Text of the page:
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LONDON FASHION WEEK

Fashion is constantly changing, from season to season, often leaving critics to name it fleeting or to say it’s simply a transient art. It’s nature to constantly evolve, however, doesn’t just involve the style of the clothes. This week, London Fashion Week concludes and has been an outstanding example of this as, other than hosting some of the biggest creative minds in the industry, it has introduced ways in which to present or to buy clothes right off the catwalk.
Strictly creatively speaking, expectation and anticipation has meant, after 14 years in Paris, Alexander McQueen has returned to London with an inspired collection, made with interesting fabrics, embroideries, colourful butterflies and hairstyles from an apparent randomness, embellished by magnificent bijou with a retro hint.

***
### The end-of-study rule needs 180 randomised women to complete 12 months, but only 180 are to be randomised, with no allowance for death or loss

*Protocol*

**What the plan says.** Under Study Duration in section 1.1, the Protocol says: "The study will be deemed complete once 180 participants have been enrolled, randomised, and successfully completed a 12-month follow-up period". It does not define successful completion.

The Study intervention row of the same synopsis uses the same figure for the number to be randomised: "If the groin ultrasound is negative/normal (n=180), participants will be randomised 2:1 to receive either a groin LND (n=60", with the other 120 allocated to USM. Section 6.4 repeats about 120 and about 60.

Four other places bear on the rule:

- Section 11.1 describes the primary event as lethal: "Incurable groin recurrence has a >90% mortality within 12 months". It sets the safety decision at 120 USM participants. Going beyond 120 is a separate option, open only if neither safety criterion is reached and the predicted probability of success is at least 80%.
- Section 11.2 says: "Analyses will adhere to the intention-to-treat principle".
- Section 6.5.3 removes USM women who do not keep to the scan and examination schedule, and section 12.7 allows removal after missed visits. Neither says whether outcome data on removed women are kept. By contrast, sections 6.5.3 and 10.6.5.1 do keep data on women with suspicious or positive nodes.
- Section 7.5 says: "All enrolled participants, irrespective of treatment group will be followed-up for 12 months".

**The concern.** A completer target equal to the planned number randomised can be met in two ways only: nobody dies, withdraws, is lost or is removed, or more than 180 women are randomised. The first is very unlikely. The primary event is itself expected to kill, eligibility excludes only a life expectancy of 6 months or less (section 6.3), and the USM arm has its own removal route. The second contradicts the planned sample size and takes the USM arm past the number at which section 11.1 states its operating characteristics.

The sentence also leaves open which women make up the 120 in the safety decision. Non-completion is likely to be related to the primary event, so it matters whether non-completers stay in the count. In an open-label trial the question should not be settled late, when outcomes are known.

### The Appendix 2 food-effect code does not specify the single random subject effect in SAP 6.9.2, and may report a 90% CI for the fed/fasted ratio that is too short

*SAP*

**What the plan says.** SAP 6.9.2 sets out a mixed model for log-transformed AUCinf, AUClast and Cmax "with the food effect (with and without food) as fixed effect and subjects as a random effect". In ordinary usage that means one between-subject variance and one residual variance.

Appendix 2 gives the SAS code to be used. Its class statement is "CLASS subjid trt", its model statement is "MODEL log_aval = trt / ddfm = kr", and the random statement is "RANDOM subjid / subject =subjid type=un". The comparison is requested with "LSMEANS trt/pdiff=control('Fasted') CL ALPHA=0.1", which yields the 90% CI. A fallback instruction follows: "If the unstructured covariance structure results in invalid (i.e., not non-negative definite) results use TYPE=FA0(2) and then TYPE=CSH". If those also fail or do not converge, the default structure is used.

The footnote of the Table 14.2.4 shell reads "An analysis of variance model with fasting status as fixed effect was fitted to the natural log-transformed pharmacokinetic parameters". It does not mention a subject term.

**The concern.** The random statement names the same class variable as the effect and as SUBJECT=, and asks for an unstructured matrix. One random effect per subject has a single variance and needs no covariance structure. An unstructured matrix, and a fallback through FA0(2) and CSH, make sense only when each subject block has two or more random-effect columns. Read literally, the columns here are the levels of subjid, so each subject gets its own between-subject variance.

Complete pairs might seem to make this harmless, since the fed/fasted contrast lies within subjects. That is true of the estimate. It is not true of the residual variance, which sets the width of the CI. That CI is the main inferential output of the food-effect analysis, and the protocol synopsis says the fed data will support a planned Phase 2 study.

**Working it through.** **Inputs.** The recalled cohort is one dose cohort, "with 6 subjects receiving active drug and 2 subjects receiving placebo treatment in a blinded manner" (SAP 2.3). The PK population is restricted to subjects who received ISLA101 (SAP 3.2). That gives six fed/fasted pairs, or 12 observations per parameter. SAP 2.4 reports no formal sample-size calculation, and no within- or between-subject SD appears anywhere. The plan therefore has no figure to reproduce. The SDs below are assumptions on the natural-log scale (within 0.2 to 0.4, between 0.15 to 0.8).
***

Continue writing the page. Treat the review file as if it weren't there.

Images from the catwalks were streamed live over 60 huge screens located throughout the UK, sending next season’s fashion to more than 35 million consumers, giving a significant visibility especially to emerging brands. But it was the Burberry catwalk which gave a new trend to buying: male and female outfits presented together, with the possibility to book them online now, without having to wait for their arrival in the stores, if not for the delivery (which is between 12-18 weeks). London’s calling and the rest of the world will be sure to watch this space.